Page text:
How would you feel if you found out your most precious asset is being stolen from you on a daily basis?
I’m being just a wee bit presumptious here, assuming I know what your most valued asset is. Maybe it’s money. Maybe it’s your house or other possessions. Or your career and recognition in your field. More than likely it’s your family, kids, relationships. And on a personal level, health or mental well-being perhaps?
What you value most in your life could be one, several, or all of these things and more. But these are highly individual sentiments and depend on your unique personal situation. There is, however, one thing that remains essential to all human beings on a soul level, and that is sacred time.
What’s sacred time?
In the West (North), everything we do and the way we think is based on a linear conception of time. This is what the Maya call “ordinary time.” Running from one stage of life to another, from one appointment to the next, we live in a straight line, forgetting about the sacred geometries of cyclical, organic, nourishing time. Linear time makes us productive: it governs our careers, gets us to our appointments on time, balances our budgets, and ensures structure in our day so we don’t end up having dinner at dawn. And that’s all well and good.
There is another kind of time the Maya call “sacred time.” This is the time outside of time, whose energies cycle instead of flow. This is the very essence of being, the timeless existence of all things. Sacred time makes us whole: it keeps our relationships healthy and vibrant, profoundly attunes us to the world we live in and the influences that shape us, enables us to read, reflect, and fall in love, and soothes and enriches our mind, body, and spirit.
I write about this in greater detail in my book “The Serpent and the Jaguar,” but in short, we need both. We need ordinary time to get things done, and sacred time to enjoy life and understand ourselves and our purpose. It’s the age-old concept of complementary duality, of yin and yang. Too much productivity without rest and enjoyment causes stress and disease; too much enjoyment and reflection don’t pay the bills.
Most of us would probably agree it’s ideal to achieve balance in our lives. Yet, mercilessly, consistently, continually, on a daily basis, like water leaking from a garden hose drop by drop, our sacred time is being stolen. But by whom?
Everyone, including us.
When your boss or client asks you to work late or over the weekend, and you do, you are enabling them to steal your sacred time.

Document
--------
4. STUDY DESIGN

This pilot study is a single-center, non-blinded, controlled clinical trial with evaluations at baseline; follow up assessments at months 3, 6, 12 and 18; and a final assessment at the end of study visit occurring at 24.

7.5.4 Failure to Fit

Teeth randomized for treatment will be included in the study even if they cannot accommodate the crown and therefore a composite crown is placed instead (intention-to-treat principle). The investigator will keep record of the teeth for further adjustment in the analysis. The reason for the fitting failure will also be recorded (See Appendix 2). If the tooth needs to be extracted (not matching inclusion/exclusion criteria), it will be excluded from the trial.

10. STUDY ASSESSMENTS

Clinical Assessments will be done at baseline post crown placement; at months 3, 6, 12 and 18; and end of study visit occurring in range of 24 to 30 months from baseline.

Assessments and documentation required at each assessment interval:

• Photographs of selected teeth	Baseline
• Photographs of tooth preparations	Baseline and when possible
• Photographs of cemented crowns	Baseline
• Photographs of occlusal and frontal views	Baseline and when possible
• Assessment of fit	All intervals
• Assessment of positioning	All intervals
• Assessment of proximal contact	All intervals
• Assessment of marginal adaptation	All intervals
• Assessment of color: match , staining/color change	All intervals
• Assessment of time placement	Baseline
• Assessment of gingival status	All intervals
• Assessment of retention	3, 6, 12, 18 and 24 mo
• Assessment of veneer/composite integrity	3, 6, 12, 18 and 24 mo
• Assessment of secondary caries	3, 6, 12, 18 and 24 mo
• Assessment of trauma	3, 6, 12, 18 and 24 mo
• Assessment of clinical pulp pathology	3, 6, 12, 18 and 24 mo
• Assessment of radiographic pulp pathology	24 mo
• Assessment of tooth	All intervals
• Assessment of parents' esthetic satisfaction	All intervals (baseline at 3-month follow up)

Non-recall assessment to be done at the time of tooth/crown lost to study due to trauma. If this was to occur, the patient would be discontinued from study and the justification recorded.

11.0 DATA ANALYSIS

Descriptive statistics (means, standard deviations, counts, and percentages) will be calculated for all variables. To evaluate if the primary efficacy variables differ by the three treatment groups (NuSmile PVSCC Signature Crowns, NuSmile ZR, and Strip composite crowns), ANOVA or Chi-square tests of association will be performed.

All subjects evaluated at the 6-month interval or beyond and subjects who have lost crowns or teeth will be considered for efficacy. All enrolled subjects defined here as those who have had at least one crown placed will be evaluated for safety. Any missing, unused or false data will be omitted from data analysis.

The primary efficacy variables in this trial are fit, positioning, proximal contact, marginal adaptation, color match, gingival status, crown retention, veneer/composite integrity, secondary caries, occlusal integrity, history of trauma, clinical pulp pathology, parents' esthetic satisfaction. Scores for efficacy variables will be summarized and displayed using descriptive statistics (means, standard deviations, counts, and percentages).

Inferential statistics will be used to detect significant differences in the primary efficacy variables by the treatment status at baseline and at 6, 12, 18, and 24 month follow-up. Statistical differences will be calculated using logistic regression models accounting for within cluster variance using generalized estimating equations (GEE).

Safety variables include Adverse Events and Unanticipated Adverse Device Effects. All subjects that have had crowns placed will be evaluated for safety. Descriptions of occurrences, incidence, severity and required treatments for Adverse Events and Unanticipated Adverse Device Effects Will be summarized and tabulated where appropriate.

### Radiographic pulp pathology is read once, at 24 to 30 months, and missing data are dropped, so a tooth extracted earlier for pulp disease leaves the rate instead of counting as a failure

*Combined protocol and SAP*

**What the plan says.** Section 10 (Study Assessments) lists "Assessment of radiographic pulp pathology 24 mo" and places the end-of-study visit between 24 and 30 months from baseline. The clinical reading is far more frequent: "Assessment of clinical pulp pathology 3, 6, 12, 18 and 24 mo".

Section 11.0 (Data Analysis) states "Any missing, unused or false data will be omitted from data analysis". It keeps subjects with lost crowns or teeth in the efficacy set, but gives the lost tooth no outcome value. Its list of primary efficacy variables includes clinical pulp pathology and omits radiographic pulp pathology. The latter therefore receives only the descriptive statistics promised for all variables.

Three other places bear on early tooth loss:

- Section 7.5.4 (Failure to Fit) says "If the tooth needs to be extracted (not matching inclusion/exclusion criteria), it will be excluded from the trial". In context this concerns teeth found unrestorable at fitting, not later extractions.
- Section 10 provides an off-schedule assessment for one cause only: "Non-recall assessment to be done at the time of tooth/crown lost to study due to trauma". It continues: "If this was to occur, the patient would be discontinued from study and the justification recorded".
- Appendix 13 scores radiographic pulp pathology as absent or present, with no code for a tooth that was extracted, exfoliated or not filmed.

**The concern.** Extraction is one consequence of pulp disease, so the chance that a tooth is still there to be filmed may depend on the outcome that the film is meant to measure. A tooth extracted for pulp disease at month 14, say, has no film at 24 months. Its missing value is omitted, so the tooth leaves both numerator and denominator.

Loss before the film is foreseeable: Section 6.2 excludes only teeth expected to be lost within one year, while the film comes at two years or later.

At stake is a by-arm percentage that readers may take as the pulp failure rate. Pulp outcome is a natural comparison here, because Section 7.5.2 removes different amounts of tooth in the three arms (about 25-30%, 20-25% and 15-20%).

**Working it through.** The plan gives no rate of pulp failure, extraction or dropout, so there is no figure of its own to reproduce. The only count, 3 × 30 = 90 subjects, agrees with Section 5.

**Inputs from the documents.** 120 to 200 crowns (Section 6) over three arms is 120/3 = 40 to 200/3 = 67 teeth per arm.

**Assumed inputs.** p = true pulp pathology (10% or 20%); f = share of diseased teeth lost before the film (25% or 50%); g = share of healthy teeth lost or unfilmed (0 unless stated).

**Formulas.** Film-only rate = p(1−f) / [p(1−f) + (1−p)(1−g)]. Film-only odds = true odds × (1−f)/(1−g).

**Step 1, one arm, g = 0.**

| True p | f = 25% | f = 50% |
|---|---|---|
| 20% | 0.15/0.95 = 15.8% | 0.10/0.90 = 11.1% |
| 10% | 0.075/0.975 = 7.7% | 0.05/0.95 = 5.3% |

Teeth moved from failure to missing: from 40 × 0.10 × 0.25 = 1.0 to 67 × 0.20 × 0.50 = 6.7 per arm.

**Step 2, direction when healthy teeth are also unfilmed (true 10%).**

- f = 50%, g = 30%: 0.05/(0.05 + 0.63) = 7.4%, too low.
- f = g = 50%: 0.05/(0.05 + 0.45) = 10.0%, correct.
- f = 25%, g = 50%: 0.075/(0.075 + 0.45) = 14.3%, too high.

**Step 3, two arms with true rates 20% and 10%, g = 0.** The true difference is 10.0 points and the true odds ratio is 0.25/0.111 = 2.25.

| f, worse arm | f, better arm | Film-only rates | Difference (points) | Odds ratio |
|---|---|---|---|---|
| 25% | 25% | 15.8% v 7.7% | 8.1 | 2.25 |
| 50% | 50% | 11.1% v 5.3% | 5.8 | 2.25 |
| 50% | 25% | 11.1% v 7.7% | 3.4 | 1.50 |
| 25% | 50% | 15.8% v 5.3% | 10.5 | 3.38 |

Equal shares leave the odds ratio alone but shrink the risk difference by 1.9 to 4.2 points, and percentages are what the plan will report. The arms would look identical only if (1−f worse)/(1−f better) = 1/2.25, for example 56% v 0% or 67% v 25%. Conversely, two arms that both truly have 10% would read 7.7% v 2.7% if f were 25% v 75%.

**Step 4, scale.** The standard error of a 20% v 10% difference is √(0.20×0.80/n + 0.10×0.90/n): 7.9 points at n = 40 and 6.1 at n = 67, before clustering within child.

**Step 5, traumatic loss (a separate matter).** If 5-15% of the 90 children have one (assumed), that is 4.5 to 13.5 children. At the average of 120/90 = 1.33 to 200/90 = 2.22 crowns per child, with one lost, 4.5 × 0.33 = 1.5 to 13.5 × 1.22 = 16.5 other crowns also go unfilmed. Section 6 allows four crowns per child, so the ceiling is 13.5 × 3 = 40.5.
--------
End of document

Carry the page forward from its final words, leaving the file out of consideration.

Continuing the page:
When you watch hours and hours of mindless TV, spend your evenings trawling the Internet and your weekends shopping, you’re letting the cable networks, media companies, and retailers steal your sacred time.
When you deny yourself the pleasure of a hot bath, an afternoon run in the park, a cuddle with your kids or loved one, or coffee with friends after work, you are stealing your own sacred time.
The good news is that as soon as you decide to take it back, you can. Just like that. It may require a few lifestyle adjustments, like setting aside a few hours a day at home or in a special place, or, in extreme cases, significant career or personal life changes. You can use your sacred time to meditate, daydream, rest, write, paint, listen to music, whatever makes you whole and genuinely happy to be alive. But the power to embody your sacred time really is in your hands. You just need to decide for yourself how to invite it back into your life, and honor that decision on a daily basis. Like any new practice or habit, it will take—ironically!—time, especially if you’re used to rushing from deadline to deadline to the next thing on your to-do list. So go easy on yourself; sacred time isn’t about hitting a deadline!
Yes, you’ll likely shock a few people who are used to taking your sacred time, but remember most are not doing it on purpose and most are not aware they’re taking something away from you. They’re living in the same conception of time you have been.
One of the best ways to start living with sacred time is to read a little about it, or talk to a few trusted friends (who won’t give you that “you need to get out more” look). The very process of reading, or engaging in a conversation with someone, pulls you out of the rat race mindframe. There are a few books about sacred time, such as “Sacred Time and the Search for Meaning” by Gary Eberle, and mine of course, “The Serpent and the Jaguar: Living in Sacred Time,” which may be the only book to explicitly align the Maya conception of sacred time to modern society.
Even if you’ve never heard of the Mayan Calendar or have no interest in it, you may be surprised just how relevant the Mayan conception of sacred time is to our frenetic modern society. In fact, it may be the one thing we didn’t know we need.
p.s. How do you spend your sacred time? Tell me about it in the comments!